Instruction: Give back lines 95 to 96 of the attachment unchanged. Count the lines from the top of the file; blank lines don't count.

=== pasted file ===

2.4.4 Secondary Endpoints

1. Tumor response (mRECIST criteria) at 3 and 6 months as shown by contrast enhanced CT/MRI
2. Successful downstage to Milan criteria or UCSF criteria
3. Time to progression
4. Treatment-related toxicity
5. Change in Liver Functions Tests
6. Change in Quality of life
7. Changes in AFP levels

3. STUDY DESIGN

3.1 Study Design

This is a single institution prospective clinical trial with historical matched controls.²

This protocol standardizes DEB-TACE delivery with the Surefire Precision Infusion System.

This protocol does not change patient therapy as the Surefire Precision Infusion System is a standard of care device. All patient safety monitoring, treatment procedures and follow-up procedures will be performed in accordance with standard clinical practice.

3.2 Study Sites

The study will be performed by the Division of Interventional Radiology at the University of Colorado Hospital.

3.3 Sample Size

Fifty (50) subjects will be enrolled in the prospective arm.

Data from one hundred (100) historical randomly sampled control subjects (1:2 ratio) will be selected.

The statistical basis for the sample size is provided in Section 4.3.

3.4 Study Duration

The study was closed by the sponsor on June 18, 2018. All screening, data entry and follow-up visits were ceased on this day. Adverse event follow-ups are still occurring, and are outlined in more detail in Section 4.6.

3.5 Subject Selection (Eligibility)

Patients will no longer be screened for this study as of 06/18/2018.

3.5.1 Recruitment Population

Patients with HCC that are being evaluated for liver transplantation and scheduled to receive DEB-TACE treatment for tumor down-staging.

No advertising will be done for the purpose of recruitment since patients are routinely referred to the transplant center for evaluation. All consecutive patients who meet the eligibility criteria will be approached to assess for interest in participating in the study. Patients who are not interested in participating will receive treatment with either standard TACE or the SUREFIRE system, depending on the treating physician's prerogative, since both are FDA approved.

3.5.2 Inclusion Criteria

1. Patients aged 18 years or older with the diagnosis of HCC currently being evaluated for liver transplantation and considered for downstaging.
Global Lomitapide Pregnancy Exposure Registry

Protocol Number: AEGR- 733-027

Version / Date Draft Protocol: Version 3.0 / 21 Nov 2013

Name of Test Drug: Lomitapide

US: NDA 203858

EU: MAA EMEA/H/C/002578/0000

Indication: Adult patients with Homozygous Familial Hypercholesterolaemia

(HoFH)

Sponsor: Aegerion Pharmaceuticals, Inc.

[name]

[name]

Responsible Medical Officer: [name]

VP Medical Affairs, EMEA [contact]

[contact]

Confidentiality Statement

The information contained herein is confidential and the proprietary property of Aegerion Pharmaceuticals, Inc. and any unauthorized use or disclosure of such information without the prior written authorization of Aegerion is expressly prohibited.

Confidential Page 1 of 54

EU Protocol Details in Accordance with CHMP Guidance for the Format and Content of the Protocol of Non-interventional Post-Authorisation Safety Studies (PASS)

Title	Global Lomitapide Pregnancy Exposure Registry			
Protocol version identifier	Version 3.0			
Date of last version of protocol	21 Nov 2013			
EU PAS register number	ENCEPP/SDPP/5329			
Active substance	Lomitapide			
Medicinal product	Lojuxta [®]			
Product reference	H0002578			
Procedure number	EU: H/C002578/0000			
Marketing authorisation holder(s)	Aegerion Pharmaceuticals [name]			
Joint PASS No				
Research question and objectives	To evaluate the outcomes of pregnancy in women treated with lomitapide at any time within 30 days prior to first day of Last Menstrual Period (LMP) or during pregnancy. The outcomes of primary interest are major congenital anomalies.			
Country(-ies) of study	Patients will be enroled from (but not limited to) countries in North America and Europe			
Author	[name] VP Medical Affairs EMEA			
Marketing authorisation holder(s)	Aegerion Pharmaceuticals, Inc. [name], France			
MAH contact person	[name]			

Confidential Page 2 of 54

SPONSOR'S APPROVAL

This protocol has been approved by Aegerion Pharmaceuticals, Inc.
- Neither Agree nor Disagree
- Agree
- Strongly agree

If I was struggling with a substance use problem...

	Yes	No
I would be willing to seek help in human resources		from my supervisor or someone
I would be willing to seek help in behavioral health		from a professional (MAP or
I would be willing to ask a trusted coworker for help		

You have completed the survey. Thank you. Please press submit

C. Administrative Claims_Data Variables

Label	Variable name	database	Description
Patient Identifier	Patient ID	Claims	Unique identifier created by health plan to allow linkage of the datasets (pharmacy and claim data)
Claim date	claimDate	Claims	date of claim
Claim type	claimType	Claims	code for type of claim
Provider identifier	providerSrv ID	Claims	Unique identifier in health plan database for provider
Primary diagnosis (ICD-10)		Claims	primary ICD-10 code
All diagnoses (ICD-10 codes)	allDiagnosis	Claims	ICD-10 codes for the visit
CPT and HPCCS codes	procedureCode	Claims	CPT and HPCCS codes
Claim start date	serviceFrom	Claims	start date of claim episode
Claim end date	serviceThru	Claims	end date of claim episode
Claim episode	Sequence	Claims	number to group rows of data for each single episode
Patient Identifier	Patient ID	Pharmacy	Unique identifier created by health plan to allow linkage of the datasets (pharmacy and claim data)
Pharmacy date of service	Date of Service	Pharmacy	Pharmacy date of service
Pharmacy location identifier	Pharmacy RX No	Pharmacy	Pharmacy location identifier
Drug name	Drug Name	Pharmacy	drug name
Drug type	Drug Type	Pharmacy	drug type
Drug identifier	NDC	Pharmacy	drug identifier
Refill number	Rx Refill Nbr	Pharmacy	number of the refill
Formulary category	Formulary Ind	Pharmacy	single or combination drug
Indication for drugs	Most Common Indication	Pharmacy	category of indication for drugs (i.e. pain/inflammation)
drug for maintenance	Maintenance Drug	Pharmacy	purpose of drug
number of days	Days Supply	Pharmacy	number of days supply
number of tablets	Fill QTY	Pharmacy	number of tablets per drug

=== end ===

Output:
drug for maintenance	Maintenance Drug	Pharmacy	purpose of drug
number of days	Days Supply	Pharmacy	number of days supply